Philip Glass Mixes Music With Cocteau's Images
NEW YORK — `La Belle et la Bete,'' the latest opera by Philip Glass, illustrates an idea that has preoccupied the composer throughout his career: that boundaries and borderlines have no useful place in the arts, whether to divide the realms of ``high'' and ``low'' culture or to separate the many disciplines that make up the artistic world.
Glass has lived up to this credo, performing his music in a wide variety of venues - from Carnegie Hall to a Manhattan discotheque among other places - and often combining his compositions with the work of artists from other fields. In addition to pure concert music, he has written pieces for stage, film, dance, and multimedia works, putting his distinctive mark on an extraordinarily wide range of artistic turf.
``La Belle et la Bete'' is the second installment in a trilogy of Glass operas based on movies by Jean Cocteau, the great French filmmaker. This project shows Glass's respect for cinema as a medium that blurs the line between ``great art'' and ``mass entertainment.''
It also gives him a chance to experiment with new kinds of mixed-media expression. The trilogy's first portion, ``Orphee,'' is a conventionally staged opera based on images from Cocteau's film of the same title. The last portion, ``Les Enfants Terribles,'' will combine music and dance when it's completed next year.
Perhaps the most radical of the series, ``La Belle et la Bete'' uses Cocteau's original film as one of its main components, projected without sound at the rear of the stage. The singers stand to either side, singing the movie's dialogue in rough synchronization with the on-screen performers.
Members of the Philip Glass Ensemble sit in front, faced by conductor Michael Riesman, who coordinates the live music with the cinematic images.
This is a bold and probably unprecedented set up, but it makes good theoretical sense, given that film and opera are both overtly synthetic art forms. If all goes as planned during a performance, the effect is of witnessing a new expressive form that merges classical black-and-white cinema with space-age music and high-tech audio gear.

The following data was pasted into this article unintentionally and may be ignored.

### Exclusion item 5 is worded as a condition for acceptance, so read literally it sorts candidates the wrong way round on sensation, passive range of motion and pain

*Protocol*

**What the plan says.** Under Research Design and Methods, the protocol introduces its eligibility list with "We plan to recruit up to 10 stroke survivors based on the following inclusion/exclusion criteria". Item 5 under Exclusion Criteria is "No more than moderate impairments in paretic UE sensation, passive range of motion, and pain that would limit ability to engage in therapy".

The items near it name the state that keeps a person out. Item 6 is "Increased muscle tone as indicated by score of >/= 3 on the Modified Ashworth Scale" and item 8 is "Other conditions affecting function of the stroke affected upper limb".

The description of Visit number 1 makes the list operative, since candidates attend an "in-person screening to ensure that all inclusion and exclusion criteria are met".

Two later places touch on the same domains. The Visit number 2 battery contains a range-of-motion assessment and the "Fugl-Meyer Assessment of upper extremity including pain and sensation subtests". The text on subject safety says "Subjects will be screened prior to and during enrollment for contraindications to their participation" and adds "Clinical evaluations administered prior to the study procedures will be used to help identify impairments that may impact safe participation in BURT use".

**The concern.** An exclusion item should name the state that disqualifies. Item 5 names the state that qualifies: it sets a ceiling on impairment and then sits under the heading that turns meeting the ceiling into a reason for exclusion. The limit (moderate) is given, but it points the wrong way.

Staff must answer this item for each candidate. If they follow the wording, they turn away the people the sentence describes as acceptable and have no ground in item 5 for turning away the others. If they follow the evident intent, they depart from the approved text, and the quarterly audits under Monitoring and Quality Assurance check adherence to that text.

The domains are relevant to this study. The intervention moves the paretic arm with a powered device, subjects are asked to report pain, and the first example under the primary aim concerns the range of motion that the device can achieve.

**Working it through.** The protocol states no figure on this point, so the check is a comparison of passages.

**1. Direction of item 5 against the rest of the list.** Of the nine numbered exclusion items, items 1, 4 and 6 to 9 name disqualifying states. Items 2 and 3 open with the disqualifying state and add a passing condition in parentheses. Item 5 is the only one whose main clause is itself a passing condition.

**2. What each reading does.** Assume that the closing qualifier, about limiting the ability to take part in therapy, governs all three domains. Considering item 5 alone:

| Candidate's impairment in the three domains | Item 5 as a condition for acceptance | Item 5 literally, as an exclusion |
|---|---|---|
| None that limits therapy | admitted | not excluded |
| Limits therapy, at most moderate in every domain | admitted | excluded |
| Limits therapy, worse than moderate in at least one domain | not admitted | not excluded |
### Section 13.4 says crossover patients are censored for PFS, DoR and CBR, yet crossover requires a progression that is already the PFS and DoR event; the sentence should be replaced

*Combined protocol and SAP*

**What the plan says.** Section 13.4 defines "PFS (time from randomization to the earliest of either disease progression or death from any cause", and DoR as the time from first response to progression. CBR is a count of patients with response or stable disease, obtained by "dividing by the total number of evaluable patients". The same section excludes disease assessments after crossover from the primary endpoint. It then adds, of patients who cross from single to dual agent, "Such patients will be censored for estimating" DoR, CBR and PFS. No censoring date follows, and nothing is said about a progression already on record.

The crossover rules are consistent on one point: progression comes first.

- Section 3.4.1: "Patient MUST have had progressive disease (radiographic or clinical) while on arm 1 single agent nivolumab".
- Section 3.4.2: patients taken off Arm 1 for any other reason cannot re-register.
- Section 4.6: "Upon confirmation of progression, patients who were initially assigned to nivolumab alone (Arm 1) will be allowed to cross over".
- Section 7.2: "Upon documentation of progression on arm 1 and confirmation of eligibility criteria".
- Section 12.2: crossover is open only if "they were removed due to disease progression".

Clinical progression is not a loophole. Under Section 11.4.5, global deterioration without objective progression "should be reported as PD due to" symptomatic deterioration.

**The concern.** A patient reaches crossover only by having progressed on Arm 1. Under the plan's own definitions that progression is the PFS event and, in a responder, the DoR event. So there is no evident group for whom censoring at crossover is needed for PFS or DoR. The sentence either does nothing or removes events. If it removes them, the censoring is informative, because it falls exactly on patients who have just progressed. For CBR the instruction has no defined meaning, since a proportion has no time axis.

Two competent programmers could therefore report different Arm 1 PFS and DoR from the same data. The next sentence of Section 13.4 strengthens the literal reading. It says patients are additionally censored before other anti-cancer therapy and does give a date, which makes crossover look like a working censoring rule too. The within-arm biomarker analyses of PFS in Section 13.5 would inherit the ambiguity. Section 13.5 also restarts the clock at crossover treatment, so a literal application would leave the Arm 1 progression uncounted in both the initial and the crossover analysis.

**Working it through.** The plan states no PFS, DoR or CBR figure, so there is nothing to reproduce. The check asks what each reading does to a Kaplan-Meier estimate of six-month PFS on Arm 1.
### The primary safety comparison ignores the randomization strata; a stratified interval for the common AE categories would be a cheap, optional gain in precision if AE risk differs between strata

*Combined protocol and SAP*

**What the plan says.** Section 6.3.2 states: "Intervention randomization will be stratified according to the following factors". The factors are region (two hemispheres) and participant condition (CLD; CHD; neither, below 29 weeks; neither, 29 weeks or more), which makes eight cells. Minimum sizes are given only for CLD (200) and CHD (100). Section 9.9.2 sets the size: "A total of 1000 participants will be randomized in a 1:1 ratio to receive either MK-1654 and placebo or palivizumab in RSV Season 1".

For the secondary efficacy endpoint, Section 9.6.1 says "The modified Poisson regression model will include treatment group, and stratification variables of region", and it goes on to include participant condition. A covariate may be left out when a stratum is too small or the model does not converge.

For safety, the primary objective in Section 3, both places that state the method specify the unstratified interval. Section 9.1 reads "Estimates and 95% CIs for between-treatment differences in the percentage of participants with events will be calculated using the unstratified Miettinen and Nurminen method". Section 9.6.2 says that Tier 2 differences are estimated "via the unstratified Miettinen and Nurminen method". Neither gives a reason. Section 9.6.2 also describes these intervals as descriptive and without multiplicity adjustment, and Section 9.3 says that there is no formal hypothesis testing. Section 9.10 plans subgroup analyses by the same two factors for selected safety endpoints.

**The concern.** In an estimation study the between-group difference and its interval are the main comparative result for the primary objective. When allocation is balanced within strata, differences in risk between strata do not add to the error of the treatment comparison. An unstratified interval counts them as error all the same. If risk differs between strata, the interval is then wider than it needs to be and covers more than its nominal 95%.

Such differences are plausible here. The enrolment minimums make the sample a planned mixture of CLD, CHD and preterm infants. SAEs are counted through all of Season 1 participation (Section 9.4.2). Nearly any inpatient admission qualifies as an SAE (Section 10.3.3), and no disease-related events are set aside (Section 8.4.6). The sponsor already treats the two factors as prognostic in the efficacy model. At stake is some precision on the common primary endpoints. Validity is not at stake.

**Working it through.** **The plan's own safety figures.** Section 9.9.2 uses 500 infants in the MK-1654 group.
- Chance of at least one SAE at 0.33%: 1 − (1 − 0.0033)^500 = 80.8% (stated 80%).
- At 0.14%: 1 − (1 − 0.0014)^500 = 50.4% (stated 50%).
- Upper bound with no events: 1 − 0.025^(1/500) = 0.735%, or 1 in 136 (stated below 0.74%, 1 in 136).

All did go as planned on opening night at the Brooklyn Academy of Music recently, where ``La Belle et la Bete'' had its American premiere as part of the Next Wave Festival. Coordination between the vocal, instrumental, and cinematic elements was accurate without seeming restrictive - thanks to Riesman's excellent conducting - and all the singers were solidly in tune with the movie's atmosphere, which drapes the timeless tale of Beauty and the Beast with Cocteauesque shadings of the symbolic and the surreal.
This said, it must be added that the evening was rarely as exciting as Glass's best offerings. Blame for this lies partly with the music, which draws on Glass mannerisms - insistent riffs, inexorable progressions, powerhouse chords, reedy chromatic scales - without giving them the continually renewed meaning and energy found in such works as ``Einstein on the Beach'' and ``Satyagraha,'' still his best operas.
On the visual level, moreover, Cocteau's film is poorly served by the stage arrangement, which bathes the screen with excess light intended for the musicians. This movie is an important work by one of European cinema's most respected artists, and it deserves more respectful presentation than it receives in Glass's opera as currently designed.
Back on the plus side, praise goes to all four singers: Alexandra Montano as the heroine, Gregory Purnhagen as the hero, Zheng Zhou as La Belle's father - he sang other characters, too, as did Purnhagen - and Hallie Neill as her sisters.
Glass's ensemble played with its usual might, and the composer himself was at one of the keyboards.
* A recording of ``La Belle et la Bete'' will be released by Elektra Nonesuch next year. Also due from the label in 1995 are a disc of Glass string quartets played by the Kronos Quartet and a complete rendition of his classic work ``Music in Twelve Parts.''